Mobeen Ansari is an award-winning photojournalist based in Islamabad where he devotes his time to telling stories that bring the culture, people and history of Pakistan to life. His long list of accomplishments include international exhibitions in the United States, Iraq, Italy and China;  special recognition by the Bill and Melinda Gates Foundation; as well as two short silent films, Hellhole and Lady in the Emerald Scarf. 

Now, he takes us on a journey through some of Pakistan’s most fascinating historical sites. 

Shrine of Daud Bandagi Kirmani 

Constructed by the renowned architect Ustad Baazid in the 17th century, the Shrine of Daud Bandagi Kirmani is a mausoleum of the Sufi saint Shaikh Daud Bandagi Kirmani, located in Sher Garh, Punjab. The distinct octagonally designed houses’ interiors are covered in beautifully intricate frescoes.

Altit fort

The 700 year old Altit fort is an old settlement in central Hunza. Due to its construction by the Mirs—the ruling family of Hunza—the citadel has plenty of historical and political significance. More recently, it has also become a symbol of culture, music, and food in central Hunza.

Kumpir Diyor cave

Kumpir Diyor cave is an ancient cave dwelling located in Chiporsan, Upper Hunza (Gojal). ‘Kumpir Diyor’ literally means ‘Village of the Old Woman’ in the Wakhi language. There are different versions of the story surrounding the cave, but the most popular one revolves around the tragic destruction of this village by a flood. The people of the village were known to be unkind and extravagant. To test them, a holy man posing as a beggar went around begging for food, only to be turned away and disgraced by all except an old woman. This old woman lived alone in poverty and was visited by no one. She was kind to the beggar and shared some milk with him. Some time after, a flood came and destroyed the whole village and its inhabitants, except the old woman.

Wazir Khan mosque

Wazir Khan mosque is a 17th century Mughal era mosque in Lahore, Punjab’s cultural capital and one of the most culturally celebrated cities in the world. Popular for its intricate frescoes and distinct Mughal architecture, it’s located in Delhi gate—one of the 13 gates of the Walled City (otherwise known as old city) of Lahore. It gained political prominence when it became the Emperor’s official choice for Friday prayers.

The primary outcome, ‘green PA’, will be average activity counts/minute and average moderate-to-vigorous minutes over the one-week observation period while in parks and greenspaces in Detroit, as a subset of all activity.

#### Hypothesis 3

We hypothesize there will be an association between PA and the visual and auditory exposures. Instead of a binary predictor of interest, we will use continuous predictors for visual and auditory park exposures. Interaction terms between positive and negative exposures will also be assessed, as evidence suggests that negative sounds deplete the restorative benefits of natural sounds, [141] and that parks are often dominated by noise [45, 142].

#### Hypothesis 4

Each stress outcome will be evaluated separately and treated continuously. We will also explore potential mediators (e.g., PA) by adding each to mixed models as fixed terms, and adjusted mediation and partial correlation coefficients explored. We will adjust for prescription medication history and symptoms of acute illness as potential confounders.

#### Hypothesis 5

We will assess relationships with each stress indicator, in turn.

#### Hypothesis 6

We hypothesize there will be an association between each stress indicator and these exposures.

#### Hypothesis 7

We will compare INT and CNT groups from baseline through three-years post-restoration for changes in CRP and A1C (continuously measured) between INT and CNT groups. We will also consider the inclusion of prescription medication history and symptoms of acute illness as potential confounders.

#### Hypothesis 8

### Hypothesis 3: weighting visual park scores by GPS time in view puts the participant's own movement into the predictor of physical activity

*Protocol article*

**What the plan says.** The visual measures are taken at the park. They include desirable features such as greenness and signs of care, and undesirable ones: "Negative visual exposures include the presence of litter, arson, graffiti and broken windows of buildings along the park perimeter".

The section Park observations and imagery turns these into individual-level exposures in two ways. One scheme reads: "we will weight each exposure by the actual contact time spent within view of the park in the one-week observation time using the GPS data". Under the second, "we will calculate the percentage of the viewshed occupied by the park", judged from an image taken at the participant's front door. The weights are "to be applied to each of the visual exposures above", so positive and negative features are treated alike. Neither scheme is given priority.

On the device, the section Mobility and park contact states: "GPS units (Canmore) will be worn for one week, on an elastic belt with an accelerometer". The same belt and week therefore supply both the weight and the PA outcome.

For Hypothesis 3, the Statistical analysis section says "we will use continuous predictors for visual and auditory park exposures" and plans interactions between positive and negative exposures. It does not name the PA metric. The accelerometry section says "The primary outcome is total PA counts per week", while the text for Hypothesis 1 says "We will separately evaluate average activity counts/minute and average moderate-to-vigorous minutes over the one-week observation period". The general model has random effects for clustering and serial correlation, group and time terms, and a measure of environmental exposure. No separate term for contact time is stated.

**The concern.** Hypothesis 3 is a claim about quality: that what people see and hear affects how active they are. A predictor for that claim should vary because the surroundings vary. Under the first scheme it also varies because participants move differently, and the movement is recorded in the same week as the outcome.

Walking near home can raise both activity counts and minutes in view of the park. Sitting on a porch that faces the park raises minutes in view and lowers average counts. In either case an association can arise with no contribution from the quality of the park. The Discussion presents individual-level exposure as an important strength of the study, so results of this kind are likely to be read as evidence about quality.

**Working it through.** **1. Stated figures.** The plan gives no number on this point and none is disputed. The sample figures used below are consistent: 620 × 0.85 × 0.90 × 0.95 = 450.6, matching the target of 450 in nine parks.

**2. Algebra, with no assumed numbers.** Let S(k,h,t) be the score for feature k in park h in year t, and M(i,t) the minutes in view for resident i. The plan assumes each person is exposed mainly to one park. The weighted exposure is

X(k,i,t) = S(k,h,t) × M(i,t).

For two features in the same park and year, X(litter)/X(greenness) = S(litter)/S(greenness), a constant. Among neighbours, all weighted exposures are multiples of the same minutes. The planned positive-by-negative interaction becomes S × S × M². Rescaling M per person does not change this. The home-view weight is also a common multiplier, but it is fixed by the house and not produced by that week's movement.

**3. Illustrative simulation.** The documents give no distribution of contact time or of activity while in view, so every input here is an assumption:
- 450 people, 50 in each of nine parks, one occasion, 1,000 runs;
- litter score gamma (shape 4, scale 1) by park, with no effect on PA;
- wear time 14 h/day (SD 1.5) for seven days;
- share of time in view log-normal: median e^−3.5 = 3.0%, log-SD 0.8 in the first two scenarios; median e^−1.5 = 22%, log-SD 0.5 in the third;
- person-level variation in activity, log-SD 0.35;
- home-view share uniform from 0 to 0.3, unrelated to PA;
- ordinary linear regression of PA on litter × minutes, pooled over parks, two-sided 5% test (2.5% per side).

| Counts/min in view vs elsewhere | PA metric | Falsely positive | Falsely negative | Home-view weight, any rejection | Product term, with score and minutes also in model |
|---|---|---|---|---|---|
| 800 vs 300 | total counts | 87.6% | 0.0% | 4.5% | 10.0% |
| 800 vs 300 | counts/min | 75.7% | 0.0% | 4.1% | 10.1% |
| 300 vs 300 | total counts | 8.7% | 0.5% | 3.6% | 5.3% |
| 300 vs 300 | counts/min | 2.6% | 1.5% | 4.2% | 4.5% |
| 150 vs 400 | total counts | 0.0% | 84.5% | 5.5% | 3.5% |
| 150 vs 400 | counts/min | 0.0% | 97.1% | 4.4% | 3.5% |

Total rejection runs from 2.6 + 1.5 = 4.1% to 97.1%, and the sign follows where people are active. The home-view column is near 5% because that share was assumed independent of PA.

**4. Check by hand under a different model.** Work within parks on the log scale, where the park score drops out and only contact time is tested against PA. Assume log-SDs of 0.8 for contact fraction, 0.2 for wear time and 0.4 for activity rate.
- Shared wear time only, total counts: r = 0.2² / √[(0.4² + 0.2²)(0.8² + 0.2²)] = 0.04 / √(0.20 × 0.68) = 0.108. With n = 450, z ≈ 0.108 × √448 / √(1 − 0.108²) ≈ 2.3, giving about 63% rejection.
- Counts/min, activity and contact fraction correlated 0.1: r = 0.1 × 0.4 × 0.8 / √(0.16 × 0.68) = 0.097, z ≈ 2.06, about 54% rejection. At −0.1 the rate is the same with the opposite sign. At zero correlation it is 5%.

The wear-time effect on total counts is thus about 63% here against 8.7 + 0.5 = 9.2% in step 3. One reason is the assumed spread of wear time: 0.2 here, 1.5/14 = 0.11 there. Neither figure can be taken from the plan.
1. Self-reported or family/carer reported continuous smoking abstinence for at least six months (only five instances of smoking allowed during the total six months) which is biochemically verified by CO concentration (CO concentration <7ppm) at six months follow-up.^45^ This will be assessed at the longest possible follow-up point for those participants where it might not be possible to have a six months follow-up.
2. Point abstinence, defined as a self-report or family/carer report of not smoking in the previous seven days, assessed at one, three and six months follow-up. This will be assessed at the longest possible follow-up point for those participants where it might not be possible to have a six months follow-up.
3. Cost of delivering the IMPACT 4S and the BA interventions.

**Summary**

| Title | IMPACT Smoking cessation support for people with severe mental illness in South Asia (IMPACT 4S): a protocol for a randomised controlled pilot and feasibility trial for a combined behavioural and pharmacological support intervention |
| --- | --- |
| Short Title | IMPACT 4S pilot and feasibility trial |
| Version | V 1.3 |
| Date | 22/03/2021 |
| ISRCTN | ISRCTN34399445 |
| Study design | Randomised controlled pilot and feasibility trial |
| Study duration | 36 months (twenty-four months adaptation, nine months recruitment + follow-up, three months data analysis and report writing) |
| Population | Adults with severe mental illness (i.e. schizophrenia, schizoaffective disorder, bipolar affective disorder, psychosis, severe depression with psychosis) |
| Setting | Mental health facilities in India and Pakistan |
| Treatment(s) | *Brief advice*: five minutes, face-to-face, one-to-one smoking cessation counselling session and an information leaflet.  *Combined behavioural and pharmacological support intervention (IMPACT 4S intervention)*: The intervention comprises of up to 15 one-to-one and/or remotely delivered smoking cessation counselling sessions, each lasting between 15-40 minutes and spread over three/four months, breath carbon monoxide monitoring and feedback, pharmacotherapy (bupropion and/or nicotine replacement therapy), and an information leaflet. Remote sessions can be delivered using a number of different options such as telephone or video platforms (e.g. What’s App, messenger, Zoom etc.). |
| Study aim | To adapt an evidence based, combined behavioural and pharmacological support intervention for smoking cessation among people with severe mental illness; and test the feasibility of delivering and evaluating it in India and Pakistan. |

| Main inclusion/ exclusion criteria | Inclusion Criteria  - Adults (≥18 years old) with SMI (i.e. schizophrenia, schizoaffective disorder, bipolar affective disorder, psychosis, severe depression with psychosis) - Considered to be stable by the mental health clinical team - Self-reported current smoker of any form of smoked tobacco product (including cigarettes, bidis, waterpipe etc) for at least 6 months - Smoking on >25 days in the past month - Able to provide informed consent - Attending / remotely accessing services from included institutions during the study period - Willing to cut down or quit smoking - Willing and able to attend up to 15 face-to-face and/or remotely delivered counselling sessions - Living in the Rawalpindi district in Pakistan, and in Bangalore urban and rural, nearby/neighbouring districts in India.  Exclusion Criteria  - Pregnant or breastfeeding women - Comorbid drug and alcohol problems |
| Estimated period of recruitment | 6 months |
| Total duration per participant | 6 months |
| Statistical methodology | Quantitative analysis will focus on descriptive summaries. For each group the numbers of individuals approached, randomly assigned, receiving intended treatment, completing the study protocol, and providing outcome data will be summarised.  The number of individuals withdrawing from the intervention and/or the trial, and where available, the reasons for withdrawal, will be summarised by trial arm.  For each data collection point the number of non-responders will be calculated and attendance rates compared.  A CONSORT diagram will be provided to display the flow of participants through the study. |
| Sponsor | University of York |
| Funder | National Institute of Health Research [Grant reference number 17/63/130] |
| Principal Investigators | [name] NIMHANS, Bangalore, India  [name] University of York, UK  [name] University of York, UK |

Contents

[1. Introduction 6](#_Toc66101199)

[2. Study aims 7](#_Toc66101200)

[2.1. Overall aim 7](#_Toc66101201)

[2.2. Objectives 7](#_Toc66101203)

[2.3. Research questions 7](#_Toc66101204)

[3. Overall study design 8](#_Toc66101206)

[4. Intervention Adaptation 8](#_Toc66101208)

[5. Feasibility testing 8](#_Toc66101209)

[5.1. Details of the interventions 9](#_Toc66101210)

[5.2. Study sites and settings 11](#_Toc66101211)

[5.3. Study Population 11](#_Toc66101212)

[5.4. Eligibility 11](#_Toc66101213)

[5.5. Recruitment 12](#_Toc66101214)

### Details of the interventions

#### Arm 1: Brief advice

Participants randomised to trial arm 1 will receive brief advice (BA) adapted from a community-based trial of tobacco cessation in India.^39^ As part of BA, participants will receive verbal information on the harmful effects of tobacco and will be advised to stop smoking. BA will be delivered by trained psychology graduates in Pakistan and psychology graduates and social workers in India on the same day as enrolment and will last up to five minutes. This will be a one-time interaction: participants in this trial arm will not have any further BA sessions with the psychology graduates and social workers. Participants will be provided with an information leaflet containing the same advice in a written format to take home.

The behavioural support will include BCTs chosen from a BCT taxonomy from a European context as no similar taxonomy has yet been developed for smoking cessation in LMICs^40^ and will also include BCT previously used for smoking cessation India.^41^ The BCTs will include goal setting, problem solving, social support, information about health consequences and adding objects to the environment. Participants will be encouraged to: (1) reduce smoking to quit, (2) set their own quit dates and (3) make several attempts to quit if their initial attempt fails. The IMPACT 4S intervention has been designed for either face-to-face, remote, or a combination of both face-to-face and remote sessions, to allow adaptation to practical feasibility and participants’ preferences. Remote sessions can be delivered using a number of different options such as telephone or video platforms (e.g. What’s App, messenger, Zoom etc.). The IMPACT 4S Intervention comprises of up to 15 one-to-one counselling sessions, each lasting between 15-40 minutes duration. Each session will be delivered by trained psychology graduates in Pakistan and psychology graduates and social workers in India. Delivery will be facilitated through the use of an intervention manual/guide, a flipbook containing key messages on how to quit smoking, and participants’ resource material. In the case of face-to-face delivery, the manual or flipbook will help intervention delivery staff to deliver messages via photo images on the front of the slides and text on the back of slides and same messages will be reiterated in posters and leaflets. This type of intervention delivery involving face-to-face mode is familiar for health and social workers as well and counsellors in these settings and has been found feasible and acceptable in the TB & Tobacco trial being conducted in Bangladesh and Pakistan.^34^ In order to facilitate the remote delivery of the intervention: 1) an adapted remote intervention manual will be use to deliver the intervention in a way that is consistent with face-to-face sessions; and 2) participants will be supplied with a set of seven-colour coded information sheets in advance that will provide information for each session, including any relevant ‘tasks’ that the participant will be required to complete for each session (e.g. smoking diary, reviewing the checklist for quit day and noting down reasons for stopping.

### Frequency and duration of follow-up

Derawar Fort

Derawar Fort is a ninth century monument with a long history of different rulers constructing it, capturing it and rebuilding it. Located at the tip of the Cholistan desert in South Punjab, it can be accessed easily via Bahawalpur, known as the City of Nawabs. Even though Bahawalpur has an airport, it is worthwhile to travel by car to experience the variety of landscapes in South Punjab. 

Umar Hayat Palace

Umar Hayat Palace is an early 20th century wooden mansion located in Chiniot, Punjab. Built by a local businessman Sheikh Umar in 1923, it is celebrated for its distinct architecture and elaborate craftsmanship. The city of Chiniot is well known for its most refined woodwork craftsmanship; elements of which are all prominent in the Palace.

Kartarpur Gurdwara

One of the most sacred sites for Sikhs around the world, the Kartarpur Gurdwara is where Guru Nanak—the founder of Sikhism—is believed to have spent his final years before his demise. Since the 1947 partition of India and Pakistan, it was practically inaccessible. However, more recently in 2019, the Pakistani government renovated and opened the site for religious tourism, as part of the visa free Kartarpur corridor between India and Pakistan. 

Mohenjo Daro

Mohenjo Daro is a registered Unesco World Heritage Site and a pillar of the Indus Valley civilization, located in Sindh province. It is a truly remarkable place, and a testimony to the way one of history’s most fascinating societies worked toward advancement in urban planning and engineering. Most of the structures, including the stupa, are still well preserved.  It is located just outside Larkana, and is accessilvia Sukkur city. There are regular flights between Islamabad/Karachi and Sukkur.

Makli necropolis in Sindh 

Known for numerous elaborate graves and shrines that date back to between the 14th and 18th centuries, Makli necropolis is a Unesco World Heritage Site and one of the most renowned places in Sindh. It houses the resting places of royal families, saints and scholars. The Makli graveyard is about three miles (five kilometers) from Thatta city, which can be accessed via Karachi within a two-hour drive.

Arore rock in Sindh

Located 14 miles (24 kilometers) from Sukkur Airport, Arore Rock is a prominent feature that once served as the capital of Sindh province, where it is located. The region has seen many invasions, and this particular unique looking rock has folklore relating to those invasions, particularly regarding Muhammad Bin Qasim—the Muslim general who conquered Sindh. You’ll also find a shrine and a small mosque on top of the Arore Rock. 

For more on Pakistan, dive into more travel stories in An Unexpected Adventure in Upper Chitral, Pakistan.